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dc.contributor.authorMohd Shaharanee, Izwan
dc.contributor.authorHadzic, Fedja
dc.contributor.authorDillon, Tharam S.
dc.contributor.editorByoung Tak Zhang and Mehmet A Orgun
dc.identifier.citationMohd Shaharanee, Izwan Nizal and Hadzic, Fedja and Dillon, Tharam S. 2010. A Statistical Interestingness Measures for XML based Association Rules, in Zhang, B.T. and Orgun, M.A. (ed), Lecture Notes in Computer Science, Volume 6230: Trends in Artificial Intelligence (PRICAI 2010). pp. 194-205. Germany: Springer.

Recently mining frequent substructures from XML data has gained a considerable amount of interest. Different methods have been proposed and examined for mining frequent patterns from XML documents efficiently and effectively. While many frequent XML patterns generated are useful and interesting, it is common that a large portion of them is not considered as interesting or significant for the application at hand. In this paper, we present a systematic approach to ascertain whether the discovered XML patterns are significant and not just coincidental associations, and provide a precise statistical approach to support this framework. The proposed strategy combines data mining and statistical measurement techniques to discard the non significant patterns. In this paper we considered the “Prions” database that describes the protein instances stored for Human Prions Protein. The proposed unified framework is applied on this dataset to demonstrate its effectiveness in assessing interestingness of discovered XML patterns by statistical means. When the dataset is used for classification/prediction purposes, the proposed approach will discard non significant XML patterns, without the cost of a reduction in the accuracy of the pattern set as a whole.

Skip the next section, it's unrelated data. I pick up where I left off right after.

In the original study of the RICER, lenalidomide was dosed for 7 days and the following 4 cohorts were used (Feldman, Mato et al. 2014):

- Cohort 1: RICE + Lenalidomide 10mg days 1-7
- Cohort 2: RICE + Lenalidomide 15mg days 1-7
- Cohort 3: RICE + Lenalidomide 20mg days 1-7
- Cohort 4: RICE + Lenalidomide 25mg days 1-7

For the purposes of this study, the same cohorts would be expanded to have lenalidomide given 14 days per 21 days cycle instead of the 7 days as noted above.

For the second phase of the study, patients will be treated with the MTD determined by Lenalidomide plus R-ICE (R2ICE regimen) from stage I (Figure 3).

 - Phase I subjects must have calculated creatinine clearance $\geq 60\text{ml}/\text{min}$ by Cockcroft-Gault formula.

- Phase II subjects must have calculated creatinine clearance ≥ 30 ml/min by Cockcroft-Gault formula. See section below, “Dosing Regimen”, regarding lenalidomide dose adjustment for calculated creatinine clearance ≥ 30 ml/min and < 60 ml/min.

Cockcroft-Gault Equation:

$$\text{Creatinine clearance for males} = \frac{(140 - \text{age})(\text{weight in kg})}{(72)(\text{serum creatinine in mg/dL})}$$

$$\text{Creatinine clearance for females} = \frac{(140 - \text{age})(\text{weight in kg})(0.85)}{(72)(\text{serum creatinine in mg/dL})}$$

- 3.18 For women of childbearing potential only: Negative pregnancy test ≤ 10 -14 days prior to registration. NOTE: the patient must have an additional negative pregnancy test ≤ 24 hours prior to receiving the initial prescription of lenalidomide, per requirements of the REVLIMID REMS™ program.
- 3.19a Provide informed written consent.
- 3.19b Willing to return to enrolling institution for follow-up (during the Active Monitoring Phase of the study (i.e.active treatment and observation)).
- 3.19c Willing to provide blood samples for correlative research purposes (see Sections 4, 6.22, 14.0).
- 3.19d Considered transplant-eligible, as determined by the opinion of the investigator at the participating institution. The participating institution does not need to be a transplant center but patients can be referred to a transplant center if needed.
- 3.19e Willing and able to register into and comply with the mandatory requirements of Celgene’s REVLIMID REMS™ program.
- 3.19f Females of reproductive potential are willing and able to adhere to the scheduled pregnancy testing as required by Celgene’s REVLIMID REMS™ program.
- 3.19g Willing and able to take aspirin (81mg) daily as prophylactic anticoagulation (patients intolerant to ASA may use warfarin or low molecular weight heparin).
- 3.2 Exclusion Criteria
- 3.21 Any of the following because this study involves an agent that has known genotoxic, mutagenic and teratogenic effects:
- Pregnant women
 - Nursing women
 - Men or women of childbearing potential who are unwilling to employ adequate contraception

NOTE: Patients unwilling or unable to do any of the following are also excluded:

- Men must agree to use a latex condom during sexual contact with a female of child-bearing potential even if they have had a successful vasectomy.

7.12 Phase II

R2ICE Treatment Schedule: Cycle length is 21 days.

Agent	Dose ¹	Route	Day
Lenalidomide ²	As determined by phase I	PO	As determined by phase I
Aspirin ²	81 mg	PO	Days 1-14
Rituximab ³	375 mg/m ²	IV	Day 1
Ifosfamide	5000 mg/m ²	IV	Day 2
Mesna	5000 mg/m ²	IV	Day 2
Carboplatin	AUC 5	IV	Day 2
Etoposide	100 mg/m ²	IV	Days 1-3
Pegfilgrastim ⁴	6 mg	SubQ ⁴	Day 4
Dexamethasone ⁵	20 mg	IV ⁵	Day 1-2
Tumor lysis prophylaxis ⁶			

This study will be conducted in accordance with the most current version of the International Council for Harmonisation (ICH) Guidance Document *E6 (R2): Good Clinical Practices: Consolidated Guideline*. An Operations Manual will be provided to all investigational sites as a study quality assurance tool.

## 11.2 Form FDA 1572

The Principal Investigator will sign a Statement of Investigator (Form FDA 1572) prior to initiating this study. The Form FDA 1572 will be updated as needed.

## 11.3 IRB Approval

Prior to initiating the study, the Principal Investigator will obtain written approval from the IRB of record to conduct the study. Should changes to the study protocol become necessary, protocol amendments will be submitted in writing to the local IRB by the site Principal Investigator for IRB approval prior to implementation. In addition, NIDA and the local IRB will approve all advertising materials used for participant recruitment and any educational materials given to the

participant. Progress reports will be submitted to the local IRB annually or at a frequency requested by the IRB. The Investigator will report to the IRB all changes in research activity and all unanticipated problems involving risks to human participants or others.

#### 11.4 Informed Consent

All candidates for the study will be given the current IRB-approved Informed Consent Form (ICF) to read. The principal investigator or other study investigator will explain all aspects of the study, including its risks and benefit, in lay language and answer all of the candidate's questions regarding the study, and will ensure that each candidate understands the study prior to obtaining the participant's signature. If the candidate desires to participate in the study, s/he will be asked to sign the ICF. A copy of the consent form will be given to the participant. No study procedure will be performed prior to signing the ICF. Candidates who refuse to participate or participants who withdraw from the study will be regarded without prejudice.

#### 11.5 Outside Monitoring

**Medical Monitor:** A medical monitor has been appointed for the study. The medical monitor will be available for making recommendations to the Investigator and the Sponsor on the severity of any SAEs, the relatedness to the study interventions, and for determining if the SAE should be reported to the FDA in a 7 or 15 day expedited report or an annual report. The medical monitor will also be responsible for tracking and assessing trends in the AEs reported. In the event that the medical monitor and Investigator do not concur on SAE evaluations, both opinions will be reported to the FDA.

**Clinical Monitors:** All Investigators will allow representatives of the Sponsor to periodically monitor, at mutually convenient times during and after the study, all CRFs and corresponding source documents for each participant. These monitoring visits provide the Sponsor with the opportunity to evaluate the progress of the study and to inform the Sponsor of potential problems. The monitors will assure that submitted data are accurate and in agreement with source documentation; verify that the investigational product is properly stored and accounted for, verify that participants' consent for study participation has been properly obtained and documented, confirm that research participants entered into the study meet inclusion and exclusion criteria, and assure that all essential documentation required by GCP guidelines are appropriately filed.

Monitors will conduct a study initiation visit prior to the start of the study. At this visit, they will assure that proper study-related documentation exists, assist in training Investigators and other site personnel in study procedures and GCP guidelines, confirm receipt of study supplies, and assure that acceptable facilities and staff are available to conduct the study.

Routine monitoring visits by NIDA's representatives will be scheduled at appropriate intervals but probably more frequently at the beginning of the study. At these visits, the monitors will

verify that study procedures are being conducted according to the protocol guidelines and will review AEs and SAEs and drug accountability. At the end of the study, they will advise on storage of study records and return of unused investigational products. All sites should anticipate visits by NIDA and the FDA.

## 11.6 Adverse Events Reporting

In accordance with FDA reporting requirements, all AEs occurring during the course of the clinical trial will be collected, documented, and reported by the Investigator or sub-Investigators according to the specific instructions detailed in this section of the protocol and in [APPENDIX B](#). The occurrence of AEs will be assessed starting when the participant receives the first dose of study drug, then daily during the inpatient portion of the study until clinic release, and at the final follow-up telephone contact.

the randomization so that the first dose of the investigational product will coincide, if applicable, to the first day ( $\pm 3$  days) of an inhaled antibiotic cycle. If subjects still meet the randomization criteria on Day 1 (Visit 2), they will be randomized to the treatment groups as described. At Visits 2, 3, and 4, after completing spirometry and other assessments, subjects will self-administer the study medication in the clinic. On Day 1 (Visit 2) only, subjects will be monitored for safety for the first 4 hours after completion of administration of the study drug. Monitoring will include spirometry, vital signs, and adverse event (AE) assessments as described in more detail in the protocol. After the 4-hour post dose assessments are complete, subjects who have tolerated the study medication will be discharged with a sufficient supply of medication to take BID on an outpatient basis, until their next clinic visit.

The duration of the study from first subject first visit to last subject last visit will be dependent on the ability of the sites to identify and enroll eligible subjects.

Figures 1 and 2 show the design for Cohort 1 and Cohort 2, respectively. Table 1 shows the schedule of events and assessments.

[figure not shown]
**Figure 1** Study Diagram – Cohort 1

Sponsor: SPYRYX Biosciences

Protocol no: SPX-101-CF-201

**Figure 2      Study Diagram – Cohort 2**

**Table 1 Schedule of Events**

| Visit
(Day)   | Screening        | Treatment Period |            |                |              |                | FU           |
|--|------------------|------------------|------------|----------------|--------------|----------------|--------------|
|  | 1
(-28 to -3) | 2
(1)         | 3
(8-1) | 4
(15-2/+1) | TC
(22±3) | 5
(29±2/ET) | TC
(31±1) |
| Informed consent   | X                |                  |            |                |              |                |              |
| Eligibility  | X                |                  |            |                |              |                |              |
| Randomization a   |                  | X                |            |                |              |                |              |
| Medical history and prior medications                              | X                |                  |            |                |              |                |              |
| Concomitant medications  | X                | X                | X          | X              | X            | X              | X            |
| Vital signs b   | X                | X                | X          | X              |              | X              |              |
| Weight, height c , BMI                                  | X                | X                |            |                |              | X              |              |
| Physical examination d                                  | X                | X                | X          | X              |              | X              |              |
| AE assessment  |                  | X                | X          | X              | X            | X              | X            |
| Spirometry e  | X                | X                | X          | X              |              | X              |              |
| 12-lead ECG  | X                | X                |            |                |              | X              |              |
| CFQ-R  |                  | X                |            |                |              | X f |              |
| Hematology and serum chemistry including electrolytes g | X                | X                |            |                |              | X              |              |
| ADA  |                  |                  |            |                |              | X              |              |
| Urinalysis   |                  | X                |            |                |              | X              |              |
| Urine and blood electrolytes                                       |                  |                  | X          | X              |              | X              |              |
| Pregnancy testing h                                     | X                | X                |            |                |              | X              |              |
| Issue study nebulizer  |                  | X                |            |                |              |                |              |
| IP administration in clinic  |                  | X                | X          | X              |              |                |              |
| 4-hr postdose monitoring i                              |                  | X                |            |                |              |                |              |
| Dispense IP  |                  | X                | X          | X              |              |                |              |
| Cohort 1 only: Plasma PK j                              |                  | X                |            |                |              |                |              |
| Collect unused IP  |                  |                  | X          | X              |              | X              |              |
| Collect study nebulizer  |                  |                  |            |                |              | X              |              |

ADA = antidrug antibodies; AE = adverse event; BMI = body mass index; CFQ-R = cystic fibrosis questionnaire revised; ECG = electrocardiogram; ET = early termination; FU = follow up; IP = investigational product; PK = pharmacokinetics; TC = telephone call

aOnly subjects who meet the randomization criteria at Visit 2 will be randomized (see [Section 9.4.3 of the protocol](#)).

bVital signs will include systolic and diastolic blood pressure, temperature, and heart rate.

dc.subjectdata mining
dc.subjectsemi-structured data
dc.subjectstatistical analysis
dc.subjectinteresting rules
dc.titleA Statistical Interestingness Measures for XML based Association Rules
dc.typeBook Chapter
dcterms.source.titleLecture notes in computer science, volume 6230: trends in artificial intelligence (PRICAI 2010)
curtin.departmentDigital Ecosystems and Business Intelligence Institute (DEBII)
curtin.accessStatusFulltext not available

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